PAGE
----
“Nothing is true. Everything is permitted.”
— Hassan-i Sabbah
Henry Kissinger called power the ultimate aphrodisiac. We can see how power attracts all sorts of people toward it, but how is it grasped and how is it wielded? Since the end of World War II the United States of America has wielded power in the manner of a clumsy, yet mostly beneficent, oaf, rewarding her allies and punishing, overtly or discreetly, her enemies, mostly economically (Cuba, Indonesia), but also bombastically (Laos, Cambodia, Iraq) as well as covertly (Iran, Latin America). The emergence of the U.S. as the sole dominant world power is an unrivaled precedent in human history overshadowed by the shifting alliances of the European continent for the better part of the last millennium. But different than the British power center which emerged as the dominant force of geo-political influence during the last 500 years, current U.S. hegemony is based upon economics rather than politics. Since the late 40s the U.S. has set the bar for everything from education to manufacturing, establishing an assembly-line economic infrastructure unrivaled in the modern world. The power that came with economic largesse was wielded by men who gradually came to operate within a system that can no longer come to terms with its own eventual demise: the U.S. Congress. Like Narcissus in love with his own reflection, the policy-makers worked mostly under the assumption that American influence was drawn from a never-ending pool of resources, and rather than adapt to changing environments, they not only endanger the authority of the U.S., but threaten the very survival of the modern world as we know it. How did these Politics of Fear come to be? Backed by the BBC, at least one man has been investigating this very subject for years. Through a series of multi-part documentaries employing streamlined techniques of film-making by combining newsreel footage, pop songs and personal interviews, Adam Curtis is using the state’s own propaganda against itself.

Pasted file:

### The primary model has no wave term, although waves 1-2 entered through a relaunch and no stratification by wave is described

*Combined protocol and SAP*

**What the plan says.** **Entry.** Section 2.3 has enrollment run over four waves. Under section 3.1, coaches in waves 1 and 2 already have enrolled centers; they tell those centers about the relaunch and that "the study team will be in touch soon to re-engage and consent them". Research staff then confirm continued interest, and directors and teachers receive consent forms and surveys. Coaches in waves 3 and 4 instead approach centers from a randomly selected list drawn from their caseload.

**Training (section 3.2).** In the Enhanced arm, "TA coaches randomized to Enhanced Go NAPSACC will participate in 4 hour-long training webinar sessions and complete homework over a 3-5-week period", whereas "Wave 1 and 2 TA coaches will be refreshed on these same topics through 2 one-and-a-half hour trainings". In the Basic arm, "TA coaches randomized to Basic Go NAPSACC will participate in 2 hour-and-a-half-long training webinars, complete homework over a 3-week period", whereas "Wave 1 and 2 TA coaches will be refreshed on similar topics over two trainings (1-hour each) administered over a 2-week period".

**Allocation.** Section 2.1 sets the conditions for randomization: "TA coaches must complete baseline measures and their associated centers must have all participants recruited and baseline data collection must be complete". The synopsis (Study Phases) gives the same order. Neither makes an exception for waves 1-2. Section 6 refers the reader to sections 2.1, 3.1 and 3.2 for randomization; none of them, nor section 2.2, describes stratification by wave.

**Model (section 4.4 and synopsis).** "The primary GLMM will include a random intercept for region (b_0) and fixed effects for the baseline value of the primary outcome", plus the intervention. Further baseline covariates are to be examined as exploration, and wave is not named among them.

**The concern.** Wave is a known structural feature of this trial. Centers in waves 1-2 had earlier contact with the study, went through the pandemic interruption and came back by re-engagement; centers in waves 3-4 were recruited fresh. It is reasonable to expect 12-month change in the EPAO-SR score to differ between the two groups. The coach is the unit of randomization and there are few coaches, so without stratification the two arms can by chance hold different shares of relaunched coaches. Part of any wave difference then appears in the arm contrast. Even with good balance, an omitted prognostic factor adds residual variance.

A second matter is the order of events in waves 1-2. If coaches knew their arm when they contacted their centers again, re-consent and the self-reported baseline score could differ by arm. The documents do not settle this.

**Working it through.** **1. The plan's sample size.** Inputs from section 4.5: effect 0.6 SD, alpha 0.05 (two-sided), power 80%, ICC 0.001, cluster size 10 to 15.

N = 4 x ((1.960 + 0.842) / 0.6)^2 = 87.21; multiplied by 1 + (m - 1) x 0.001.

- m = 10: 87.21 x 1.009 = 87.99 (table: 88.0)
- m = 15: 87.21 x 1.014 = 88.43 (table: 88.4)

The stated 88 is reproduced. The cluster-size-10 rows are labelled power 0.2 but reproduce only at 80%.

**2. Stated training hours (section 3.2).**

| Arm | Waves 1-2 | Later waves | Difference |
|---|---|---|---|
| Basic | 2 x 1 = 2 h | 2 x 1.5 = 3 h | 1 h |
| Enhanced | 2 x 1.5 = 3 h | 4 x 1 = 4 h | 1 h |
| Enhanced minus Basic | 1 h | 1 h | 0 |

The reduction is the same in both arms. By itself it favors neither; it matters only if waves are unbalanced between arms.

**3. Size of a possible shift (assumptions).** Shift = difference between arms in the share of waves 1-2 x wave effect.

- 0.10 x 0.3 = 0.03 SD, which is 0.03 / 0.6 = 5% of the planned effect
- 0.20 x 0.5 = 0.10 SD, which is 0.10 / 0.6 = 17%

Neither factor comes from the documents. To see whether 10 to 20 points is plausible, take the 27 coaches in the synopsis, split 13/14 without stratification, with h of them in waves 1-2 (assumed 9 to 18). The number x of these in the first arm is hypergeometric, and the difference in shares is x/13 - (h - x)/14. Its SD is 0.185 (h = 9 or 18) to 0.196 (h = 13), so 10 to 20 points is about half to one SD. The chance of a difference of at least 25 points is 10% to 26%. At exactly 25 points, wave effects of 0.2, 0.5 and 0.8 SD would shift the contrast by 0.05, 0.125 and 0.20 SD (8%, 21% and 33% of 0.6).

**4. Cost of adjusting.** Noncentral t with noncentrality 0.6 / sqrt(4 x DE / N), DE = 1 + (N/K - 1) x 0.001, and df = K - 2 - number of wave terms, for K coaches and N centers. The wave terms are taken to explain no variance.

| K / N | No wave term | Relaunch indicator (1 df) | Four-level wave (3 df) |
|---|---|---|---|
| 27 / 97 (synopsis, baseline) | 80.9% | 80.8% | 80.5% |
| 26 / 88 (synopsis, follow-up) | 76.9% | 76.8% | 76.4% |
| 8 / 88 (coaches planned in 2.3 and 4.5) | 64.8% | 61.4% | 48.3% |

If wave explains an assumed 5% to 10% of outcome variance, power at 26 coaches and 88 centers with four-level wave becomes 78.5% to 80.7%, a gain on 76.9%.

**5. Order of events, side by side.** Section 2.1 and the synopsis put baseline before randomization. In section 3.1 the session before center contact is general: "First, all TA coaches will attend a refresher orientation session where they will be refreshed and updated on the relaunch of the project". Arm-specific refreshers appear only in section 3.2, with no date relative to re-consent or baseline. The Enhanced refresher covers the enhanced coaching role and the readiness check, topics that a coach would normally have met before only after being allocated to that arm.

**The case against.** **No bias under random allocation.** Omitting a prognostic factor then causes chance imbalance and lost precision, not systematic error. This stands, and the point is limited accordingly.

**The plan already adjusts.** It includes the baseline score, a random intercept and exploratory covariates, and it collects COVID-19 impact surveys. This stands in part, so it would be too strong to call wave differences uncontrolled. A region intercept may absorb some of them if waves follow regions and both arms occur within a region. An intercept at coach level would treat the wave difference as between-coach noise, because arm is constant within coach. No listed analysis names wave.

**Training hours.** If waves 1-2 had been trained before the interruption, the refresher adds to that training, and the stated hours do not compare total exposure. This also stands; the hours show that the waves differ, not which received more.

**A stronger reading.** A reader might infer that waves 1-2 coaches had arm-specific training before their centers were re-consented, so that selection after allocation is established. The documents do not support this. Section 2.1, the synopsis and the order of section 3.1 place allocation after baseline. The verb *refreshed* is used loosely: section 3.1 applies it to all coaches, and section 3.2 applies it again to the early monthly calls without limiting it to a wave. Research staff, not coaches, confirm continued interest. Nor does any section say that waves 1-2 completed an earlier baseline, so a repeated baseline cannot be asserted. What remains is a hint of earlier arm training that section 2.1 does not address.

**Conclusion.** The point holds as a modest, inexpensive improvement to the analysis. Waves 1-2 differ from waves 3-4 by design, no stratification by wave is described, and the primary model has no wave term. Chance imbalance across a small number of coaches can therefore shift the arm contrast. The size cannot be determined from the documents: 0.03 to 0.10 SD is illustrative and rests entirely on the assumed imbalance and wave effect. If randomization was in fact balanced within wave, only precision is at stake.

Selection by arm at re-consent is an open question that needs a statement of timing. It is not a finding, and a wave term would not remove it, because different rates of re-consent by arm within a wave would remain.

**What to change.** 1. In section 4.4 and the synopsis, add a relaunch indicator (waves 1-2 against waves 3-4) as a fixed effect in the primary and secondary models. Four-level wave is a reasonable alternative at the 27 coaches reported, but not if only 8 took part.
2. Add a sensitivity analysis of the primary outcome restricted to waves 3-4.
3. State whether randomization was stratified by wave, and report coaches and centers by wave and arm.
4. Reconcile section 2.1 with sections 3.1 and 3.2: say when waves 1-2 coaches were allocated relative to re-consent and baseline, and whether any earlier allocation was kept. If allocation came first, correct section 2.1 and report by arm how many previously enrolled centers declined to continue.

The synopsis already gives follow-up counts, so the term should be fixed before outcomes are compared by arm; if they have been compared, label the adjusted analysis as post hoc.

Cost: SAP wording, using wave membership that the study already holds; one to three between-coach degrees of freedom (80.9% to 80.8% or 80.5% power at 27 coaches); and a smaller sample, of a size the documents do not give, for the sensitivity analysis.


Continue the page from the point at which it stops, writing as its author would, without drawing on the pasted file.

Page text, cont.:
In his latest film, All Watched Over By Machines of Loving Grace, BBC documentary filmmaker Adam Curtis examines the connections between the “rise of machines and how they made us believe we could create a stable world that would last forever” or so goes the superscripts on the intro. Part one: Love and Power delves into the creepy and mysterious world of Ayn Rand and the Objectivist Skull & Bones-style club called the Collective she surrounded herself with that hard-coded itself into modern day politics, business and culture. Curtis alludes to the point in time when a young economist by the name of Alan Greenspan, a believer of Logical Positivism, met Ayn Rand, and fell in love with her work-in-progress, Atlas Shrugged, which debunks altruism as the guiding light of modern society for a more personal oriented life where people are free from politics to follow their own desires.